Manchester bombing signals new ISIS strategy of targeting children

Perry Chiaramonte

Terror has hit a new low.

The Manchester terror attack -- in which a suicide bomber killed 22 and injured more than 100 at an Ariana Grande concert -- has been among the most ruthless attacks due to the victims' ages. Up until Monday's bombing, radical Islamic terrorists have avoided targeting children. But ISIS, which claimed responsibility for the suicide bombing, has seemingly decided to break the long-standing moratorium on directly targeting innocent children.

“I don’t think anything is off the table anymore,” Fred Burton, former special agent and vice president of intelligence at geopolitical research firm Stratfor told Fox News. “We have reached a new low.”

Other terror experts say that ISIS and other radical Islamic groups have a frequently expressed rationale for targeting Western youth.

“Both ISIS and Al Qaeda propaganda have long and often referred to the suffering and depredations inflicted by the West on Muslim women and children in particular,” Bruce Hoffman, director of the Center for Security Studies at Georgetown University, told Fox News. “So the attack on a venue and an event especially heavily attended by young children makes sense in that respect.”

Shortly after the attack ISIS supporters took to the internet to revel in the fact that innocent Western children were killed. On Tuesday an article was circulated on pro-ISIS channels, on the messaging app Telegram, under the hashtags #Manchester and #Britain, according to the Middle East Media Research Institute.

The author, calling herself Umm Omar Al-Iraqiyyah, wrote that the attack was a reprisal for the killing of innocent Muslims and that it was justified under the Quranic principle of reciprocity.

"If you kill our women and children – we will kill your women and children,” reads a line from Al-Iraqiyyah’s posting.

“This issue is clear as the noonday sun,” the post also says.  “A Muslim is allowed to inflict punishment equivalent to the harm that was done to him. Therefore it is permissible to kill the [enemy's] children, women and elderly. This is justice. We kill their women, children and elderly as they killed our women, children and elderly, in order to break their hearts and humiliate them, in light of the verse, 'So whoever has assaulted you, then assault him in the same way that he has assaulted you [Koran 2:194]'”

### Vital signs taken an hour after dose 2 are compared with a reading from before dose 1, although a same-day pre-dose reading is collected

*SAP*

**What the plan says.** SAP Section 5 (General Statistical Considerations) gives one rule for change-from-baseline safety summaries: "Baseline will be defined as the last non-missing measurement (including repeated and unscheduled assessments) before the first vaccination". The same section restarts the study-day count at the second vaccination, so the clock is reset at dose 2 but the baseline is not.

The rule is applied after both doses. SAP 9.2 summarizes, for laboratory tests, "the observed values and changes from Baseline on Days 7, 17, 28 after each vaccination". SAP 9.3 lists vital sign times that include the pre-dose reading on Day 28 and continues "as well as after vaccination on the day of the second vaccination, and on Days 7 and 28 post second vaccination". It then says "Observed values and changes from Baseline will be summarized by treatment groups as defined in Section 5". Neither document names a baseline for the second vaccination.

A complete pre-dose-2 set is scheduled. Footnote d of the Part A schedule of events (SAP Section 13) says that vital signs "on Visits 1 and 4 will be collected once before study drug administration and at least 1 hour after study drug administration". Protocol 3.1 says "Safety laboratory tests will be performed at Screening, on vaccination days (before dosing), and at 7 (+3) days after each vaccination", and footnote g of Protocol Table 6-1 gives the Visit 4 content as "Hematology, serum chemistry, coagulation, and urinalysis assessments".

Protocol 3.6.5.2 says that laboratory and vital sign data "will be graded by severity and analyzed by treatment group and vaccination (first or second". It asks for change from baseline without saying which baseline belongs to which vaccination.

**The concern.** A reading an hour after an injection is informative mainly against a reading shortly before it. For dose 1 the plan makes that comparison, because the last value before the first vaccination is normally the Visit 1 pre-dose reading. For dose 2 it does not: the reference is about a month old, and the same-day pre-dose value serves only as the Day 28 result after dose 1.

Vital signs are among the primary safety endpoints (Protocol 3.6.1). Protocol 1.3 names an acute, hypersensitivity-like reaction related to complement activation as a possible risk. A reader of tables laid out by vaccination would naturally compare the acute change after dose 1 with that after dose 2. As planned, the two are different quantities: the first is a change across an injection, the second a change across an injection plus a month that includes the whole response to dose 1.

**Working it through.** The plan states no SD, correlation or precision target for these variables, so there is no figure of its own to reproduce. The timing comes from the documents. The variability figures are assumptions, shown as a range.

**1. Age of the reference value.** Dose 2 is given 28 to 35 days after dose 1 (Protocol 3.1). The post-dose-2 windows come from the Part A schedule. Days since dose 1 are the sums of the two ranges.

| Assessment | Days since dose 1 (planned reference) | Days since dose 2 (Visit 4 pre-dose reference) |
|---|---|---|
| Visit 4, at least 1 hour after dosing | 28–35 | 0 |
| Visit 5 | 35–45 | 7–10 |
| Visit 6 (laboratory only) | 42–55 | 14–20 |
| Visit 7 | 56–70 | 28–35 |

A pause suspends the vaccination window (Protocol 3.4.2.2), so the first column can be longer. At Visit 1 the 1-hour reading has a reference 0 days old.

The author also cited a hadith, or tradition that quotes Muhammad, that tells the story of how he punished two men for killing a shepherd by executing them.

"If this is the obligatory form of reprisal among Muslims, and this is how [the principles of] reciprocity and equality before the law are realized, then the infidels should be the first ones who deserve [such treatment]. We have the right to punish them in the same way they harmed us, and do to them what they did to us,” Al-Iraqiyyah also says in the post. "Shari'a law affirms the principle of reciprocity... The [abovementioned] verses are general and refer to all situations... But when they violate the honor of our women, should we violate the honor of their women?”

She concludes with a line from a well-known Arabic poem.

"If the scorpion returns, we shall return to it – and the shoe is ready [to stomp it].”

Manchester, located 160 miles northwest of London, is one of Britain's largest cities. The attack was the deadliest in Britain since four suicide bombers killed 52 London commuters on subway trains and a bus in 2005.

The claim of responsibility by ISIS echoed others the group has made for attacks in the West, but its vague details left open the possibility it was just an opportunistic attempt at propaganda.

Stratfor’s Burton says this terror attack has struck a particular nerve across the globe.

“When an attack like this occurs, it can touch the heart of a nation,” he said to Fox News.

He also points out that the target was likely planned.

“I do believe it was intentional to attack children,” Burton said. "It’s been my past experience as an agent that several values are looked at by terrorists planning an attack. The location, the victims involved, the event, with an American singer, were all likely considered when they were looking for their target.”

Hoffman said the Manchester bomber was more likely concerned with the location when plotting the attack and that it may have been timed with President Trump’s first overseas trip as well as other upcoming events.

“I think the bomber was looking for a suitably crowded, public venue to carry out an attack both while President Trump was visiting Saudi Arabia, Israel and the Vatican -- longstanding targets of ISIS threats and opprobrium -- and in the runup to the British national elections in two weeks, and the Grande concert fit the bill,” he told Fox News.

“Manchester has always had a radical community. It was the target of a major 1999 Al Qaeda bombing plot, the infamous Al Qaeda ‘Manchester Manual’ was discovered there, and a 2010 plot to attack that city was derailed." 

Perry Chiaramonte is a reporter for Follow him on Twitter at @perrych